Biogen abandoning Alzheimer’s antibody aducanumab is unusual, but hardly surprising

It’s not very often that you see a pharmaceutical company completely giving up on a drug that’s already won regulatory approval and has reached the market – at least not without uncovering some serious side effect that didn’t show up in the clinical trials. With many of the difficult, risky parts of the process already traversed, it should be time to sell some product and recoup some investments. And you wouldn’t have put all that effort into a product that you didn’t believe was going to be able to do that, naturally.

Cartoon of people jumping off a sinking ship into a lifeboat that's also sinking

Source: © Neil Webb/Ikon Images

While it’s clear that adacanumab is essentially sunk, it remains to be seen whether its successors will fare any better

But it does happen. A famous example was Exubera, an inhaled insulin product. The idea was that this route would be so much easier and faster than self-injection that it would capture a good share of a very large market. Pfizer had convinced itself of this, and had convinced a number of financial analysts as well. So, it came as a rude surprise when the product absolutely flopped. Physicians weren’t particularly interested in prescribing it, and patients weren’t particularly interested in trying it. The company withdrew it from the market the very next year. In another example, some of the early drugs approved against Hepatitis C were also abandoned quickly due to overwhelming competition and vanishing revenues.

The newest example is Aduhelm (aducanumab), the anti-amyloid antibody developed by Eisai and Biogen, which was (in)famously approved by the US Food and Drug Administration (FDA) despite the objections of its own advisory panel and its own statisticians. The controversy was so great that Medicare (the state-backed medical programme for over-65s, and a huge customer for any Alzheimer’s drug) refused to pay for it unless patients were involved in another clinical trial to determine if the drug actually had any real benefit. You’d think that would be the sort of question you’d have cleared up before a drug hit the market, but for some reason the FDA decided that Everything Was Different Now.

Biogen announced recently that it is discontinuing Aduhelm, and this definitely wasn’t due to overwhelming competition. There was nothing else like it on the market, but very, very few physicians were prescribing it after Medicare and other large insurers balked. The drug was also never approved in Europe or elsewhere. Unlike Pfizer with Exubera, though, Biogen had another reason to give up on Aduhelm: it has, along with Eisai, another anti-amyloid antibody approved – Leqembi (lecanemab) ­– and they want to concentrate their resources on that one. Truth be told, the clinical data for it are not (in my opinion) much more compelling than Aduhelm’s, and there are safety concerns as well. Standard opinion in the drug business has been that the first effective drug against Alzheimer’s would surely be a record-setting success, but that word ‘effective’ is causing difficulties. It’s possible that the word ‘safe’ will also become troublesome; that will bear watching, too. The same concerns hold for donanemab – another antibody from Eli Lilly that is expected to be approved soon.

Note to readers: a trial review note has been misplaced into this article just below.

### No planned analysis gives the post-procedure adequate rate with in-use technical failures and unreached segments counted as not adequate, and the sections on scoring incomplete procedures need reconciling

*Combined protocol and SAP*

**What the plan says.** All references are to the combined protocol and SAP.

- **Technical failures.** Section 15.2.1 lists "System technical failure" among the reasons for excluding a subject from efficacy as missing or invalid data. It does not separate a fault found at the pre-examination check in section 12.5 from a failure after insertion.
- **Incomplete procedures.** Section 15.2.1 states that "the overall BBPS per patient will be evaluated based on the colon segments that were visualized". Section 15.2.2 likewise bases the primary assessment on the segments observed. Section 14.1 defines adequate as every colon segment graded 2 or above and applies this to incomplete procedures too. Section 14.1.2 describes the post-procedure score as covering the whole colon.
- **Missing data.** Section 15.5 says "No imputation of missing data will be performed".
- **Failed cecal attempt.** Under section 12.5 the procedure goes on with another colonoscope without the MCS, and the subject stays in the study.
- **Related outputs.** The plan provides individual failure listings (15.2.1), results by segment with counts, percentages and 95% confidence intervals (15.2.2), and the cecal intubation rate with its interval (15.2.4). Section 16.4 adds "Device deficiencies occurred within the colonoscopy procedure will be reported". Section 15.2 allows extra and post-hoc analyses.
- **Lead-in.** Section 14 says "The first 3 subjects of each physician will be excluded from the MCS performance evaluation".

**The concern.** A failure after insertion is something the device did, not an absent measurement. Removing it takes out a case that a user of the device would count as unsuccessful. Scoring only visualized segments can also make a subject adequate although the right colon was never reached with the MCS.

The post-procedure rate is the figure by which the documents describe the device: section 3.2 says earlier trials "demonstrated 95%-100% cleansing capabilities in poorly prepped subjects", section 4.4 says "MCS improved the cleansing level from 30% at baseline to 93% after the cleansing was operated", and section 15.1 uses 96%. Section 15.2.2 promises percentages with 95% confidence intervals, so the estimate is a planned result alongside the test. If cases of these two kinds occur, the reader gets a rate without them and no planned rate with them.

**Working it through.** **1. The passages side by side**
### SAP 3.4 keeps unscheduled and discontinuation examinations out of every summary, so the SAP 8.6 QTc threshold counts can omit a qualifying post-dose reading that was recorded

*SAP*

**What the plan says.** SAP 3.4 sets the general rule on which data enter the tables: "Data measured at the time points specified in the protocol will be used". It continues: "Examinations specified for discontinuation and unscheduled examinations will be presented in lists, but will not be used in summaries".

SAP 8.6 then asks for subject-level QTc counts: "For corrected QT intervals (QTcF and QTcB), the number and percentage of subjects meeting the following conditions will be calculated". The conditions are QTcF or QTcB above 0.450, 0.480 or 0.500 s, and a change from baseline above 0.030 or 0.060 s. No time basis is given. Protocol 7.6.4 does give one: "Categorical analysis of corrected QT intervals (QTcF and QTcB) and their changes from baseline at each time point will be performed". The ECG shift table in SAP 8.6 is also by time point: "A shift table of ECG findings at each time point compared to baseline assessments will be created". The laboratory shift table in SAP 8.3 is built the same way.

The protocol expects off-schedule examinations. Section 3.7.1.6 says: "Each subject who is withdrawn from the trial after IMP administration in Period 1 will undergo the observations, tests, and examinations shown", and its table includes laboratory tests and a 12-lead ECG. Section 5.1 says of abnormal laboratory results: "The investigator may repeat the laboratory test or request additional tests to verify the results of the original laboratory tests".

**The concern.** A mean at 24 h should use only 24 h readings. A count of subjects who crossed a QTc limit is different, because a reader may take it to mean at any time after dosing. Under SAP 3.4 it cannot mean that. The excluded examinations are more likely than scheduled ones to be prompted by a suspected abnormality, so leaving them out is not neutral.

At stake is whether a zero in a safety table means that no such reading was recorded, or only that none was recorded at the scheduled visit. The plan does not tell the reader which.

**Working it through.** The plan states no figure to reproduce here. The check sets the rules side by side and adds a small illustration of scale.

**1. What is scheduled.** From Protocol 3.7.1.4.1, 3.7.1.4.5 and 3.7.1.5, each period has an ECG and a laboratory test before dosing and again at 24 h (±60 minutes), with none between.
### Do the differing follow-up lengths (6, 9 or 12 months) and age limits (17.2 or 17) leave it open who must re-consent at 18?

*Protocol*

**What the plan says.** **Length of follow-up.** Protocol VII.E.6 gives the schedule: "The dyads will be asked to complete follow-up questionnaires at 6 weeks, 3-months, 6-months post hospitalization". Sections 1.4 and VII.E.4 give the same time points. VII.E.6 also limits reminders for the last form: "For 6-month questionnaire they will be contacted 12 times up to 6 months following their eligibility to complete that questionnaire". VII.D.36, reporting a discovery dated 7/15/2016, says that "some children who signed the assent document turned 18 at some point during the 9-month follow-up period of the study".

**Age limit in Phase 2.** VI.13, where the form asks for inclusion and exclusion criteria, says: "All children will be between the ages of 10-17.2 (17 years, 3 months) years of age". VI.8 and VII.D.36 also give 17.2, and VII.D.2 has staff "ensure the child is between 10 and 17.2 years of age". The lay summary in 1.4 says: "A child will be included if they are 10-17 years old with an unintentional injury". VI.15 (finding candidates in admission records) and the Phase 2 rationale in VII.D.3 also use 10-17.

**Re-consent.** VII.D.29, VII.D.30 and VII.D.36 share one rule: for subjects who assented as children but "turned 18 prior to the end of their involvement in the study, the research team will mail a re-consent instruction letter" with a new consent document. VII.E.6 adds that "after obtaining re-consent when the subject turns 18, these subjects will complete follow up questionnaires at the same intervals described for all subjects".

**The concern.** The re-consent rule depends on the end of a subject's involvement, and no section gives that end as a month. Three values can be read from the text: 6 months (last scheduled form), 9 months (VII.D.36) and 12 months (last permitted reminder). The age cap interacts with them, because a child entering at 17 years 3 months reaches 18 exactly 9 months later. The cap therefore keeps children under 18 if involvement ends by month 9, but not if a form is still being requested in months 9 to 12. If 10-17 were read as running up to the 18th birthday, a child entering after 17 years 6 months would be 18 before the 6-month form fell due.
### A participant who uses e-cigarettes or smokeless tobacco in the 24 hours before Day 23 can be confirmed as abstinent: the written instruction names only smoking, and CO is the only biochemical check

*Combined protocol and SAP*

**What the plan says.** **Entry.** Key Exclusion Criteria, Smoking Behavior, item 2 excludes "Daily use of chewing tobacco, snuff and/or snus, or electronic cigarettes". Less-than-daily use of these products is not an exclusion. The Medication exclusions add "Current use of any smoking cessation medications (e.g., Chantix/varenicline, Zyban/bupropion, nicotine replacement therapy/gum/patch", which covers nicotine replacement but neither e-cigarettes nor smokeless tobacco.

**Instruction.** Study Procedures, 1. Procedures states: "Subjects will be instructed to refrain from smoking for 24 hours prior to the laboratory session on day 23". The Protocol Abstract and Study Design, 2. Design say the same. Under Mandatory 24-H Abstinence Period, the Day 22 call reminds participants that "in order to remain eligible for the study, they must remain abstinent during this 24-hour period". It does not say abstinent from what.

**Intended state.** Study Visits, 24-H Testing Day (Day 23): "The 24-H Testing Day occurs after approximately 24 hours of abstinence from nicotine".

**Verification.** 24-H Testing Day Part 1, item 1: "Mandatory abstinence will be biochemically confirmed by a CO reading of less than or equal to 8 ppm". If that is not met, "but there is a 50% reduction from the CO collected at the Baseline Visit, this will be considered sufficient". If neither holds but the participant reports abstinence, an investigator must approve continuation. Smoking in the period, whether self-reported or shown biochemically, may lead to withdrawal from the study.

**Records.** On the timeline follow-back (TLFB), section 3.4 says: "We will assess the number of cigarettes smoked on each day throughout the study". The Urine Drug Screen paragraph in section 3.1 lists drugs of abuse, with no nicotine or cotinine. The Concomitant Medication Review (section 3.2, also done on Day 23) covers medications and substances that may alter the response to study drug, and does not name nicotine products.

You can draw different lessons from Aduhelm’s failure depending on your prior views. Libertarian types have long championed the idea of approving drugs based mostly on safety, and letting the independent judgments of physicians and patients sort things out afterwards. Aduhelm certainly wasn’t approved on efficacy, so perhaps its failure at the hands of insurance (both public and private) is what the libertarians had in mind? But the heavy hand of the US government (in the form of Medicare’s rejection) surely spoils that story. You could also see the Medicare decision as the last line of defense holding against the effects of an unusually bad regulatory decision. From one perspective that’s heartening, but it really shouldn’t have to come to that. Medicare is not really designed as a drug approval mechanism. You can stop a car by overheating the emergency brake and steering into a wall of tyres, but that’s not a sustainable way to drive to work.

So the progress of the next two antibodies will be of great interest. My opinion is that if the amyloid hypothesis for Alzheimer’s were as strong as we used to think it was, then these drugs should have led to greater things. If you’d told everyone back in 1990 about their undeniable amyloid-clearing effects, the last clinical outcome you’d have expected would be everyone having to squint their eyes and turn up the room lights to see any sort of real-world effect. The world is still waiting for a good Alzheimer’s drug. I cannot begin to guess when it might arrive.